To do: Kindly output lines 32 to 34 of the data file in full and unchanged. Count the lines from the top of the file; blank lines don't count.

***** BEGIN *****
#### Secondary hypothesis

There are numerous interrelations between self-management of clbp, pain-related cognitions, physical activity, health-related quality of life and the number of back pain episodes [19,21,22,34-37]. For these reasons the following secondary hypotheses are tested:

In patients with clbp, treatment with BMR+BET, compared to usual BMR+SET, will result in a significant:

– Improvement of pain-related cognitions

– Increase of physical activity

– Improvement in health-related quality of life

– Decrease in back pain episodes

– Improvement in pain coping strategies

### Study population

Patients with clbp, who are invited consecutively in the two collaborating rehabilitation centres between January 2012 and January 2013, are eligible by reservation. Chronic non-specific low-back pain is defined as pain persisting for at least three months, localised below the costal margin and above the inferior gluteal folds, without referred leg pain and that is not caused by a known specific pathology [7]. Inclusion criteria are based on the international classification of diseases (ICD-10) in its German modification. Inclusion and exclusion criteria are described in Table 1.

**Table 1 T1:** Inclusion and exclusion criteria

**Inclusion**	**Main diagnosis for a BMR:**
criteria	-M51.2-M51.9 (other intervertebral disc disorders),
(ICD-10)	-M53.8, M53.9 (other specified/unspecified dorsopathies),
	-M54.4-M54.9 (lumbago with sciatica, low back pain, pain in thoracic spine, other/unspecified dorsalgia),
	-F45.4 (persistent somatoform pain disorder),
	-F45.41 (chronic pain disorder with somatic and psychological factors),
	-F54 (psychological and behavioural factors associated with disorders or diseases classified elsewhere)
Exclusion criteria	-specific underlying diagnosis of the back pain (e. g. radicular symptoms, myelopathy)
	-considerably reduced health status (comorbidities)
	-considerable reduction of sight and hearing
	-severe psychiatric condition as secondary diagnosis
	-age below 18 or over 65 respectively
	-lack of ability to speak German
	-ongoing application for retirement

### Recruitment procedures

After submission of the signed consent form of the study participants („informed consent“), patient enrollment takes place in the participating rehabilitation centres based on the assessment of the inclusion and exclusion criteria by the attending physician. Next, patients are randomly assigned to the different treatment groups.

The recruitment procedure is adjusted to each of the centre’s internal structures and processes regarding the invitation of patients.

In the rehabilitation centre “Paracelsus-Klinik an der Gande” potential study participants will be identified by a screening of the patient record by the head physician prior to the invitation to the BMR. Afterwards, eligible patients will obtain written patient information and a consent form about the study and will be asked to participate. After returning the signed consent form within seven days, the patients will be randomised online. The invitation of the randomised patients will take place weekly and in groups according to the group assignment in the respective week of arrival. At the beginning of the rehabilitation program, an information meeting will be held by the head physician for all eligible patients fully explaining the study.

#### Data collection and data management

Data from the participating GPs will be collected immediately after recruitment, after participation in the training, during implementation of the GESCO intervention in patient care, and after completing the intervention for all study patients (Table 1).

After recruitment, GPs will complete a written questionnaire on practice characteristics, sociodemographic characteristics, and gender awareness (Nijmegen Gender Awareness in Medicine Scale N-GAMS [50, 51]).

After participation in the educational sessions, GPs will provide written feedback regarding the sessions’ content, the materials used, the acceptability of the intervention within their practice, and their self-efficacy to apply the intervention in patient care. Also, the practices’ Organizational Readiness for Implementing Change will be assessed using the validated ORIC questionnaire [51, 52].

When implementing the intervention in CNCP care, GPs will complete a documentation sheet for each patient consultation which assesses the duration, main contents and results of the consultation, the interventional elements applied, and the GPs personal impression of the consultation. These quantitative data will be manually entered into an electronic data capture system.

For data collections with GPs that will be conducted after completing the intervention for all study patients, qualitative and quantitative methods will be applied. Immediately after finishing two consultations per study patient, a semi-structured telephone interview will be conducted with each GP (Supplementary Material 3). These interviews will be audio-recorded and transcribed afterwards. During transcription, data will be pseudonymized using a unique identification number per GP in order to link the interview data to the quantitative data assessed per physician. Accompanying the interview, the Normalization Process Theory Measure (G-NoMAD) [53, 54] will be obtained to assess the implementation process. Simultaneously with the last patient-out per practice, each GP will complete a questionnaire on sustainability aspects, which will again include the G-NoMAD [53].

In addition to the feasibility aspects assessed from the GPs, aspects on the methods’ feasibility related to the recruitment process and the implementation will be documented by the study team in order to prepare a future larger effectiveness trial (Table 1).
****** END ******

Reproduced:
After recruitment, GPs will complete a written questionnaire on practice characteristics, sociodemographic characteristics, and gender awareness (Nijmegen Gender Awareness in Medicine Scale N-GAMS [50, 51]).

After participation in the educational sessions, GPs will provide written feedback regarding the sessions’ content, the materials used, the acceptability of the intervention within their practice, and their self-efficacy to apply the intervention in patient care. Also, the practices’ Organizational Readiness for Implementing Change will be assessed using the validated ORIC questionnaire [51, 52].

When implementing the intervention in CNCP care, GPs will complete a documentation sheet for each patient consultation which assesses the duration, main contents and results of the consultation, the interventional elements applied, and the GPs personal impression of the consultation. These quantitative data will be manually entered into an electronic data capture system.